Argentina: Market in San Telmo

Submitted by Mariapia Scotto Di Carlo on the 2020 winter session study abroad program in Argentina sponsored by the Department of Languages, Literatures & Cultures…

I am writing my final reflection on going to El Mercado in San Telmo, also known as the Fiesta de San Telmo. This was an incredible experience for me because ever since we visited San Telmo on a group tour, I always wanted to go back. Lucky for me, we had some extra time this week so I and my housemates were all able to not only go back and see it again, but also experience the market. It was a long cobblestone street filled with amazing back to back vendors that stretched so far, by the end, we reached the Casa Rosada in Playa de Mayo (another thing we wanted to see for a second time actually)! I think the coolest thing to me was actually what each vendor was selling. On the left side of the street, tons of vendors were selling antiques of all kinds. Anything from old pesos, to plates, to old Coke bottles from the World Cup with soccer teams on them. On the right side of the street, there was anything and everything to buy. These items were along the lines of homemade jewelry, mate cups, art by local painters, Mafalda merchandise, and so much more. Upon walking further down the street festival, there were even stores – especially chocolate stores and those with homemade sweets handing out free samples. My housemates and I all walked around and were buying little gifts for our family and friends, but my favorite part was actually speaking with the vendors and hearing where they were from, or how they got into making their jewelry or selling what their products. They were so funny and it was cool to be integrated in the culture and learn their motives as to what they were selling. It was also amazing how it was all outdoors on such a beautiful day. It reminded me of a farmers market in the United States, but with so much more than fruit. I am so grateful I got to spend the Sunday at the market in San Telmo, it was beautiful, and I loved it!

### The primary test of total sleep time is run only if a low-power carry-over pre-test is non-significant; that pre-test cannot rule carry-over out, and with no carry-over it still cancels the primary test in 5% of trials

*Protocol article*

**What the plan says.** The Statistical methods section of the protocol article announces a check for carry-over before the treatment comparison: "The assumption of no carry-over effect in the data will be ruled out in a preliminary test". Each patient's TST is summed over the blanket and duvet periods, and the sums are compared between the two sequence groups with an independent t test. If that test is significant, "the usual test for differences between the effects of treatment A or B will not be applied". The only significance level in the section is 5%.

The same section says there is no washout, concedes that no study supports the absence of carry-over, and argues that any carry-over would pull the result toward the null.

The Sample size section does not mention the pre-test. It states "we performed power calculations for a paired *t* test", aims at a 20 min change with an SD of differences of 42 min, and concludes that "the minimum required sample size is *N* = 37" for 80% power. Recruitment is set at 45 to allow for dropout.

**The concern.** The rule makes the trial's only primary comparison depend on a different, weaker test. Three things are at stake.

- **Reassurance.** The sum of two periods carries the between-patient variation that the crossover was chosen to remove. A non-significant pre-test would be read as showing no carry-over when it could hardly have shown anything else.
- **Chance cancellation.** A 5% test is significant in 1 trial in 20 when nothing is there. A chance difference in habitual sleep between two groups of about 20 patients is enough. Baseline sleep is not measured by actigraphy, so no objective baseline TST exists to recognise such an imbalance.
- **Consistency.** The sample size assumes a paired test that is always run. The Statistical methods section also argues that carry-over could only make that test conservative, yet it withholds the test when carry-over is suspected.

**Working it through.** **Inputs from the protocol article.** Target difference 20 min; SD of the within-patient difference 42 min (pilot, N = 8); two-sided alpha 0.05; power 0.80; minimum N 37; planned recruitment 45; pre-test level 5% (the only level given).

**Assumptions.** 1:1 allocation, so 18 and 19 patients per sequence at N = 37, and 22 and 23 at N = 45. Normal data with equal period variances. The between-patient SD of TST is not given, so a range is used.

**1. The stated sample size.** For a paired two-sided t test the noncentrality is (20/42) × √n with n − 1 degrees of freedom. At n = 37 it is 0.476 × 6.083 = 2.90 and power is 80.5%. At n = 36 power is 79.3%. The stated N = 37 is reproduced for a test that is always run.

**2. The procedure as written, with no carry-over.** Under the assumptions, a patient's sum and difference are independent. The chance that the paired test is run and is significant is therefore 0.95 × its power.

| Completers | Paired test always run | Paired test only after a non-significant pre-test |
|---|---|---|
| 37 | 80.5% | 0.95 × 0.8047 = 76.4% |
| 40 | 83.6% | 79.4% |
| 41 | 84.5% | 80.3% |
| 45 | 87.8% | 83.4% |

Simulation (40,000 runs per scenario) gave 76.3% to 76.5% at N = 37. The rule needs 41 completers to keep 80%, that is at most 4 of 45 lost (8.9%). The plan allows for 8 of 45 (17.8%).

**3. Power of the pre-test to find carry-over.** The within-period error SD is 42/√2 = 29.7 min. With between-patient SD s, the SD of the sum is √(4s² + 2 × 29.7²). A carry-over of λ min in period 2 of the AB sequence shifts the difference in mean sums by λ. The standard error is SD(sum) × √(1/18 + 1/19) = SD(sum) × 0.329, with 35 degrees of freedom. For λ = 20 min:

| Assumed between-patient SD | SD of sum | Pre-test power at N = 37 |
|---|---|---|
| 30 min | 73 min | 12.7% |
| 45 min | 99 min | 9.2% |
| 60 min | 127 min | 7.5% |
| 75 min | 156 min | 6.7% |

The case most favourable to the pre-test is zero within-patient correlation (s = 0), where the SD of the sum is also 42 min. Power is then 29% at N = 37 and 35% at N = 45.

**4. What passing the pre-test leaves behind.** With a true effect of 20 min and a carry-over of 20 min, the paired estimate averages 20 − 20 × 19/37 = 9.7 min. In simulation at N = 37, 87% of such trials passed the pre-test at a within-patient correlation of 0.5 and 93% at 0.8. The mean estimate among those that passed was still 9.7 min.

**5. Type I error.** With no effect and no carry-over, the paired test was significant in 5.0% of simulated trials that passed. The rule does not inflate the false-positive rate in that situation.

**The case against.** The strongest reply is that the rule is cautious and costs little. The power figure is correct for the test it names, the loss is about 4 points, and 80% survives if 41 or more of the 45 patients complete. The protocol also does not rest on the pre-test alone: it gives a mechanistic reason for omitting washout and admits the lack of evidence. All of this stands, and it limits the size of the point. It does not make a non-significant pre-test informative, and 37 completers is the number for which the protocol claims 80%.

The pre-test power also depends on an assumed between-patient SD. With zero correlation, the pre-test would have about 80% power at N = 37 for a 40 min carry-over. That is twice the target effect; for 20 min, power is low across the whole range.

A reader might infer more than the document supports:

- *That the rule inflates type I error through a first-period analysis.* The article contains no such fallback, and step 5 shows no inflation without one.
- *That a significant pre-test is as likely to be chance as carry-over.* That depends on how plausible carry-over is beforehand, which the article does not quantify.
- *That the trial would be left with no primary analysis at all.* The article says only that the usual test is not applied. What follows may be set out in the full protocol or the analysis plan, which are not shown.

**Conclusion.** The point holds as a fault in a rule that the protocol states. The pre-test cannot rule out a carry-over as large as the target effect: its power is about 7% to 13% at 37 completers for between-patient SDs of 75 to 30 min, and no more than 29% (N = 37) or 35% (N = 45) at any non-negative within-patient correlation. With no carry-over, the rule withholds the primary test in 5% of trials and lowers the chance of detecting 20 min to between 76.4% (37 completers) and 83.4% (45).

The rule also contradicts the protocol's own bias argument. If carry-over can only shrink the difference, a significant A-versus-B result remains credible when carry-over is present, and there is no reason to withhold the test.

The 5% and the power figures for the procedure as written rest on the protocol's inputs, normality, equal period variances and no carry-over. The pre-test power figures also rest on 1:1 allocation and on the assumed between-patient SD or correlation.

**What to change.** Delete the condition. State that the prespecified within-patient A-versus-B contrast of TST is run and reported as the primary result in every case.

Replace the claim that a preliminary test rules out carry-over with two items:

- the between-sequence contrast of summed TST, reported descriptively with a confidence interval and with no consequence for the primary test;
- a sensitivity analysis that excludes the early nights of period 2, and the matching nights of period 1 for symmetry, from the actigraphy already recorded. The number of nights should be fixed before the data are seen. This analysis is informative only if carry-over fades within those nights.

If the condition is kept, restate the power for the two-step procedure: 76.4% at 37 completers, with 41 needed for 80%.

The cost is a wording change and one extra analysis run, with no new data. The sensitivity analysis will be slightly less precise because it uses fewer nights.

Here is the picture I took for my Week 4 Reflection at the Fiesta de San Telmo in Buenos Aires, Argentina! This is a photo of street art, which one of the vendors was selling. It was just one of the many things being sold in the street on a beautiful day!


Amazing Panama

Submitted by Elise LaFramboise on the 2020 winter session study abroad program in Panama sponsored by the Department of Languages, Literatures & Cultures…

I have officially spent three weeks in Panama! I have been having such a fun time and I don’t want to go back to the United States. This weekend, for the first time, we traveled to somewhere relatively far away and stayed there for a night! It was an amazing experience. We went to Valle de Anton, which is a mountainous region in Panama. It was interesting to see the pace of life there compared to Panama City. Life is a lot slower paced in Valle, a more rural area, which I liked a lot. Everyone seems a lot more relaxed, and the town itself is very tranquil. It was a big change between the city and Valle de Anton, but I liked the change so much that I am thinking of going back to Valle de Anton next weekend. It was beautiful there! I have also enjoyed Panama so much that I am actually thinking about going to grad school here. They have grad schools for what I want to do (Occupational Therapy), so this is something that I am considering since I love the country! This week has been amazing and I am sad that my study abroad program is going to end in less than two weeks.

Brazil: Vivid Landscapes

Submitted by Lawson  Schultz on the 2020 winter session program in Brazil sponsored by the Department of Plant and Soil Sciences…

Over the weekend, we took a three day excursion from Rio de Janeiro to Inhotim and Tiradentes. All 19 people fit into one van. On the way to Inhotim, we went on a detour to Oscar Neimeyer’s house, also called Casa de Canoas. His living room had glass walls on both sides. One side overlooked his pool surrounded by a neat checkerboard lawn designed by Burle Marx, while the other included views of a large pond surrounded by various foliage. The whole area was surrounded by cloud spotted mountains.